"I think at this point the general concepts the president supports,” Meadows said. "But at this point no one in the White House has seen any legislative text. No one on the Hill has seen any legislative text."
Meadows said he expects to see legislative text in the next three days. Staff members for House leadership are drafting the bill according to the policy outlines hammered out by leaders of different factions in closed-door meetings over the past few weeks.
Participants in this small circle of negotiators have a rough sketch of the outline, which is what Miller described to the RSC.
The compromise bill would create a special category of merit-based visas that would be available not just for Dreamers -- undocumented immigrants brought to the U.S. as children -- but also for children of immigrants who come to the U.S. legally on H-2A and H-2B visas. GOP negotiators are still working out how long those visas would last before recipients can apply for citizenship.
Opening this new kind of visa up to other young immigrants helps soothe conservative resistance to providing a “special” pathway for people who crossed the border illegally -- even as children -- over those who entered legally.
This pool of visas would be offset by eliminating the diversity visa lottery for people from underrepresented countries, which was one of Trump’s original policy requests. It would also remove some kinds of family members that could be sponsored by people who have attained citizenship: spouses and minor children could still be sponsored, but siblings could not.
The question of whether parents could receive a family preference visa is a sticking point for conservatives, who say that in many cases the parents are the very people who knowingly broke the law by bringing their children illegally. Immigration advocates, however, say drawing the line at parents would further fracture families.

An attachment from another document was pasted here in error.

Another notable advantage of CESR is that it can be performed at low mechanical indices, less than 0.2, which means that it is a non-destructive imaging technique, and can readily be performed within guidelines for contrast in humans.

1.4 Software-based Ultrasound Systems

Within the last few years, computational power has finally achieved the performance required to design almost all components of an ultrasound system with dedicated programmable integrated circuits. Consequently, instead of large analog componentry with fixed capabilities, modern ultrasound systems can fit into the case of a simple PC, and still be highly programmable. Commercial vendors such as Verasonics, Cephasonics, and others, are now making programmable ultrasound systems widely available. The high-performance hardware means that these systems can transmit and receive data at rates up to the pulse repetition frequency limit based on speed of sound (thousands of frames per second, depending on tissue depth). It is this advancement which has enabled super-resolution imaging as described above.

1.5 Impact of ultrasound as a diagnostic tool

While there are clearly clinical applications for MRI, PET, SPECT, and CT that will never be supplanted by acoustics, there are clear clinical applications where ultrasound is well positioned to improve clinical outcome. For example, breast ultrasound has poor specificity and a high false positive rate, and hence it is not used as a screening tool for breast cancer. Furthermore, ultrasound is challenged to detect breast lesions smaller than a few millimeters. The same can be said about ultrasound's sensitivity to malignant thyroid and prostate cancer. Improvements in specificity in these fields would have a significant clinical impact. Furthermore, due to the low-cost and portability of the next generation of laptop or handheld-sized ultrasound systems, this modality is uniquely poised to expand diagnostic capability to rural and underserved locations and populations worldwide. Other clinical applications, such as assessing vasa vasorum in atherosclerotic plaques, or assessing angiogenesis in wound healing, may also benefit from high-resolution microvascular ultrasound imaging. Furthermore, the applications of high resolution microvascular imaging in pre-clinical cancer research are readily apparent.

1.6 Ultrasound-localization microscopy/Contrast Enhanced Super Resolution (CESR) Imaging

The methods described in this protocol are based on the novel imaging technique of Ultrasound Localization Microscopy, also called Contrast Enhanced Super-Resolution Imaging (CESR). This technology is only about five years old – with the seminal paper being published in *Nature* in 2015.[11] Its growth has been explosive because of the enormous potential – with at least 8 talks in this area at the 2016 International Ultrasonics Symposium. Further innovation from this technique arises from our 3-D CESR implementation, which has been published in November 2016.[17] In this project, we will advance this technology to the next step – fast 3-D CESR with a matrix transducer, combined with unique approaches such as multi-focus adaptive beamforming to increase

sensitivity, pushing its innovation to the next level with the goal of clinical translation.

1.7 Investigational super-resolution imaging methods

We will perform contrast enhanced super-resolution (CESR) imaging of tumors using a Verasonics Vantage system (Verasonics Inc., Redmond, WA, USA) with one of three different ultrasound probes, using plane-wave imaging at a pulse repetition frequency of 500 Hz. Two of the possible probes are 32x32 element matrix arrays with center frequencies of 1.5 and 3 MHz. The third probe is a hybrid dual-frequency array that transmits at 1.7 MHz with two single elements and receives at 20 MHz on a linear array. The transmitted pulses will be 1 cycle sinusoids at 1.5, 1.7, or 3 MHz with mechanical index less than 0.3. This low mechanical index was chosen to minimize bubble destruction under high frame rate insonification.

Jeff Denham, a California Republican involved in the talks, said the compromise bill will also change the detention rules that the Trump administration has interpreted to separate children from their families. He said there will be new limits on how immigrants can apply for asylum.
Denham said that the Dreamers who would be eligible for the new visa category include the roughly 1.8 million young immigrants who meet the criteria, not just the 700,000 counted in the Obama-era Deferred Action for Childhood Arrivals program.
Republican leaders promised to introduce a separate bill before August to overhaul the guest worker program and mandate that all states use the E-Verify system to check the immigration status of employees. This pledge helped convince some members to hold off from signing a petition that moderate Republicans began last month to try to force floor votes on four different immigration bills, including some favored by Democrats.
GOP Representative Steve King of Iowa said former White House aide Steve Bannon met separately with a group of immigration hardliners and urged them not to back any form of "amnesty" for young undocumented immigrants because it would discourage conservatives from voting in the November congressional election. That would cost Republicans their House majority, King said, which would allow Democrats to impeach Trump.